Highbury

Highbury, Islington

Famed as the former home of Arsenal football club, Highbury is an elongated settlement in north Islington, between Canonbury and Finsbury Park

Highbury Fields in winter, with ice cream van

In the 13th cen­tu­ry the farms and wood­land here came into the pos­ses­sion of the Knights Hos­pi­taller, a mil­i­tary monas­tic order. The Hos­pi­tallers’ manor house was burned down by Wat Tyler’s rebels in the Peas­ants’ Revolt of 1381.

The woods were most­ly cleared dur­ing the 17th cen­tu­ry. Lon­don­ers who had been burned out of their homes in the Great Fire camped out on High­bury Fields.

In 1740 a tea and ale house opened at High­bury Barn, which had orig­i­nal­ly been the barn of High­bury manor farm; Oliv­er Gold­smith lat­er wrote of the pleas­ant time he had spent here.

In 1770 John Dawes, a stock­bro­ker, began to acquire land, build­ing a High­bury House for him­self and grant­i­ng build­ing leas­es for the first sub­ur­ban hous­es. Dawes died in 1788 and his son sold off most of the estate for fur­ther build­ing. Before the cen­tu­ry was out High­bury Fields were encir­cled by impos­ing ter­races of hous­es.

In the 1820s Thomas Cubitt built High­bury Park, set­ting up his own brick­fields near­by. Thir­ty years lat­er Hen­ry Rydon added High­bury New Park. Oth­er devel­op­ers con­struct­ed rows of vil­las in the 1860s and 1870s – again using the term ‘park’ to con­vey an impres­sion of qua­si-rur­al grandeur. This growth led to the open­ing of High­bury rail­way sta­tion in 1872, when it looked a much more impos­ing than it does now.

Highbury Place in early spring
High­bury Place

High­bury Fields were saved for the pub­lic in 1885. In the same year the present High­bury Barn opened, replac­ing the old tav­ern and plea­sure gar­dens, which had become a scene of dis­rep­utable activ­i­ties. The clock tow­er at High­bury Quad­rant was erect­ed in cel­e­bra­tion of Queen Victoria’s dia­mond jubilee in 1897. Arse­nal Foot­ball Club took over the sports ground of St John’s Col­lege of Divin­i­ty in 1913 and moved to the Emi­rates sta­di­um in 2006.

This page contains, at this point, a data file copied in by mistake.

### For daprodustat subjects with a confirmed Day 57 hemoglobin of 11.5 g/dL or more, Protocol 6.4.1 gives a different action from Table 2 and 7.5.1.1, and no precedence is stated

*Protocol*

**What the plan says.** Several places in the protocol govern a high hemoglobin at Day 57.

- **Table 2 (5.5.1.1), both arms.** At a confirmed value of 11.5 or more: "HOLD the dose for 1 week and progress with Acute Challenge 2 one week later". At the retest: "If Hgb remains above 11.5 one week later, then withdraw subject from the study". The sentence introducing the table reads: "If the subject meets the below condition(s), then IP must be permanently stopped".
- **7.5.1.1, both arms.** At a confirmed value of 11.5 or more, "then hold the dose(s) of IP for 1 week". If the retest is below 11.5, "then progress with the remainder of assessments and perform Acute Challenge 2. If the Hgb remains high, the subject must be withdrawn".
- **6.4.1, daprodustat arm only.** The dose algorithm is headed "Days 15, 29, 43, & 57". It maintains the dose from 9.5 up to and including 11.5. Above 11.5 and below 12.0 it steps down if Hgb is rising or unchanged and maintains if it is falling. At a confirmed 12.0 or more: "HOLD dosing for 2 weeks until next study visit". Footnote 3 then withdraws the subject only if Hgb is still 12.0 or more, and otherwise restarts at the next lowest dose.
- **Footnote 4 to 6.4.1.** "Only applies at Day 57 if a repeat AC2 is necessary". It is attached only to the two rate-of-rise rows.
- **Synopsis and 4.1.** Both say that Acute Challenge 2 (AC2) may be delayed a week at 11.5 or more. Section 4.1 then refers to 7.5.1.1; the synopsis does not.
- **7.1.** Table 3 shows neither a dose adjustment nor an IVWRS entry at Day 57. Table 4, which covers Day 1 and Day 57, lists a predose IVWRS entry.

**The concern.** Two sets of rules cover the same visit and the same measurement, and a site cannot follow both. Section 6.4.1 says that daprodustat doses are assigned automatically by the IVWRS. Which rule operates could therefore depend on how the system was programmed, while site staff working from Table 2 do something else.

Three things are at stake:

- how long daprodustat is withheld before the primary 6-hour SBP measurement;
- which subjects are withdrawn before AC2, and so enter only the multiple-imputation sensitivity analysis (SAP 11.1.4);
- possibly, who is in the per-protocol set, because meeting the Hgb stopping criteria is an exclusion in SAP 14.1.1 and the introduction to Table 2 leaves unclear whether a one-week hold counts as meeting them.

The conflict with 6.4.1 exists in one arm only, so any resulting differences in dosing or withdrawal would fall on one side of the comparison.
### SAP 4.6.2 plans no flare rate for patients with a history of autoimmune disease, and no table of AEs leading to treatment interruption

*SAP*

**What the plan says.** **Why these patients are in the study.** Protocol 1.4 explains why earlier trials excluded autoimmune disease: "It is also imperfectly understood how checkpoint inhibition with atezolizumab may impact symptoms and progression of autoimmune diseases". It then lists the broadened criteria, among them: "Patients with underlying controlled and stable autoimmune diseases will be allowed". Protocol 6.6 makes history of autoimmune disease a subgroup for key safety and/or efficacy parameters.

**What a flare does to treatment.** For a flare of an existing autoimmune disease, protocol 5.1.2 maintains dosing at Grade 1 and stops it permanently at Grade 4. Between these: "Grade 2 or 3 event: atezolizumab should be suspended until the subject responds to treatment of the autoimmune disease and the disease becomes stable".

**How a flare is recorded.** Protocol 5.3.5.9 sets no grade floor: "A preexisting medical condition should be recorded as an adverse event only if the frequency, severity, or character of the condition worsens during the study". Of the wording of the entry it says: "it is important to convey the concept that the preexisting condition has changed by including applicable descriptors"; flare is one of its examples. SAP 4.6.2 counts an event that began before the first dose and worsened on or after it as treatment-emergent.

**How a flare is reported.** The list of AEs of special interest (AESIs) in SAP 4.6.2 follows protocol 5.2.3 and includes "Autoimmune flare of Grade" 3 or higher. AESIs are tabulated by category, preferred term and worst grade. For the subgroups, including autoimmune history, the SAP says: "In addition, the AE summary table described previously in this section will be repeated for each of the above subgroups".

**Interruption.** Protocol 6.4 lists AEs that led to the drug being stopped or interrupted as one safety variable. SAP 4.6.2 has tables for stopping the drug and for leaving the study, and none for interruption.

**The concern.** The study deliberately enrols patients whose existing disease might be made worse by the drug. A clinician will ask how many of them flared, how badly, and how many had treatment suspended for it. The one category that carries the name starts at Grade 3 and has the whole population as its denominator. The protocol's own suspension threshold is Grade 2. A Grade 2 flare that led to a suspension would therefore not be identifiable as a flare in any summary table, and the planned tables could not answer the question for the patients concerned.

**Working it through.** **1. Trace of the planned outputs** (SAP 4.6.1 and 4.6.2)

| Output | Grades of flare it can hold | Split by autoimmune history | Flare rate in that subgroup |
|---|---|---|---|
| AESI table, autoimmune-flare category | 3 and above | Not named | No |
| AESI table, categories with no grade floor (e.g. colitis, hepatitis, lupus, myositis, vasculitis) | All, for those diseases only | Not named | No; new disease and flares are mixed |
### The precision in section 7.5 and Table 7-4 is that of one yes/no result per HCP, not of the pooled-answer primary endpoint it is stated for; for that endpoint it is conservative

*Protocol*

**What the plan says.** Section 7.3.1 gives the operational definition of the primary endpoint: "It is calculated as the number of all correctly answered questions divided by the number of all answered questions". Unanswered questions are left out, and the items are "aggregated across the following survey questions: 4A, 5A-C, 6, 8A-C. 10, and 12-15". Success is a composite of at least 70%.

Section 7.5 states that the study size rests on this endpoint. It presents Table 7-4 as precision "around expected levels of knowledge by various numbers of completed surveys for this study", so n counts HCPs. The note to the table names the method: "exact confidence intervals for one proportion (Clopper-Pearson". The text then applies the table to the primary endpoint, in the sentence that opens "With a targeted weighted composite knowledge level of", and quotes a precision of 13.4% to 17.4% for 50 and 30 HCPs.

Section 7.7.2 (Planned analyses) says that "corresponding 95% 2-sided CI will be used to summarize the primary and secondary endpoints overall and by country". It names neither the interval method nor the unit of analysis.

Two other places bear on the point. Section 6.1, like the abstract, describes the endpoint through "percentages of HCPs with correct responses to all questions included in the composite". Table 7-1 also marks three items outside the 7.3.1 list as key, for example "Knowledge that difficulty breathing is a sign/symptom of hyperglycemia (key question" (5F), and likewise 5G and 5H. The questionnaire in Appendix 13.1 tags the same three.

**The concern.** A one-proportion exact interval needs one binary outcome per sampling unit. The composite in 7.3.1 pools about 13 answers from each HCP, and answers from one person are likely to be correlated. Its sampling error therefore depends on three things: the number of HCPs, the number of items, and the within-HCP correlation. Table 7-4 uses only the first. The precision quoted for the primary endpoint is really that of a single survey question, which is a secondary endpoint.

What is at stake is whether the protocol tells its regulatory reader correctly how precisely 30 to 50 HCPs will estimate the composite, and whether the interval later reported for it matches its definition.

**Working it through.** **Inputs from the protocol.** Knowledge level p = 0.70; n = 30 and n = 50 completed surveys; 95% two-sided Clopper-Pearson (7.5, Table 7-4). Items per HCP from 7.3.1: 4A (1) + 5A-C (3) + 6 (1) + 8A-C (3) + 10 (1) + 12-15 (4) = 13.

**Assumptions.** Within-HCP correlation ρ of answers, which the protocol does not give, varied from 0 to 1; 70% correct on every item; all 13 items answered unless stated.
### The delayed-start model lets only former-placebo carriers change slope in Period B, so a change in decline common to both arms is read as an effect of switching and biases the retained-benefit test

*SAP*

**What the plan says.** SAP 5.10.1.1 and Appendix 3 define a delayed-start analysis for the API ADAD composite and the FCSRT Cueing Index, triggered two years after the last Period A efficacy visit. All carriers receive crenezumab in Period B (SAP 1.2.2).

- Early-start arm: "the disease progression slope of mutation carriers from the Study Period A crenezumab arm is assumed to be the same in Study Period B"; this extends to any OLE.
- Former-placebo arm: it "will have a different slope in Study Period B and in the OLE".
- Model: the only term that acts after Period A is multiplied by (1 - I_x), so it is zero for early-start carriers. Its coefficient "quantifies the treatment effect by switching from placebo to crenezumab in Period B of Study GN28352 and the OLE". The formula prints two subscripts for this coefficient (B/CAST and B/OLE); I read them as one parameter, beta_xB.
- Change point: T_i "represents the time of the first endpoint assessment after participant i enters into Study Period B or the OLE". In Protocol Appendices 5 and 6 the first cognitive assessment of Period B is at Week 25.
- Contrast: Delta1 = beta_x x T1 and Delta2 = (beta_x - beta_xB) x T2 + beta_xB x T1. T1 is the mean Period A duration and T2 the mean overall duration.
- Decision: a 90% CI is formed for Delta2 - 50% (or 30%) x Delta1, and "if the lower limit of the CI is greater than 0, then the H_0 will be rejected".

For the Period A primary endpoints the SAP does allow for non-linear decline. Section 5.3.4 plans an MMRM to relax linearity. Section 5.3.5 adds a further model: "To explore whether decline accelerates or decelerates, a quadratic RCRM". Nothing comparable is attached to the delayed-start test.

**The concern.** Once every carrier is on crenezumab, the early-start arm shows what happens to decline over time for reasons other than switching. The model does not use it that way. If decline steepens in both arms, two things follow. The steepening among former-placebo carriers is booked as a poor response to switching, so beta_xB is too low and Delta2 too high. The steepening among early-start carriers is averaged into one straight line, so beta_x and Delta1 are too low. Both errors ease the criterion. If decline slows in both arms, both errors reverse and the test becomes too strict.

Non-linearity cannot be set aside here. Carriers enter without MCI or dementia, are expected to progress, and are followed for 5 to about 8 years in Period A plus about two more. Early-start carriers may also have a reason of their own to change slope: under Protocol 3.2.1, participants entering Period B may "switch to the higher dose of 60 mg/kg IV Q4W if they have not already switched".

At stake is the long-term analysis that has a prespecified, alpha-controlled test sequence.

Unlike most parts of sub­ur­ban Lon­don, High­bury saw lit­tle change between the wars as the area was already ful­ly built up, although a few of the grand­est prop­er­ties were sup­plant­ed by more afford­able ter­raced hous­es and man­sion blocks.

Bombed sites were filled with new hous­ing after the Sec­ond World War; the largest project was the Lon­don Coun­ty Council’s Quad­rant estate, with 611 homes.

The last of Highbury’s hand­ful of man­u­fac­tur­ing firms moved out in the ear­ly 1960s.

Like much of the bor­ough, High­bury has an afflu­ent minor­i­ty and a less vis­i­ble, less afflu­ent major­i­ty. Young sin­gles make up a high pro­por­tion of the adult res­i­dents. A num­ber of ear­ly vil­las have sur­vived, most of which have been sub­di­vid­ed.

According to J. Redding Ware’s Passing English of the Victorian Era (1908), a ‘barner’ was “a roaring blade, a fast man of North London.” Such a character would have been a regular at the Highbury Barn.

Postal district: N5
Population: 26,664 (Highbury East and Highbury West wards, 2011 census)
Station: London Overground ( East and North London lines); Great Northern (Northern City line); Victoria line (Highbury and Islington, zone 2)
Further reading: Keith Sugden, History of Highbury, Islington Archaeology and History Society, 1984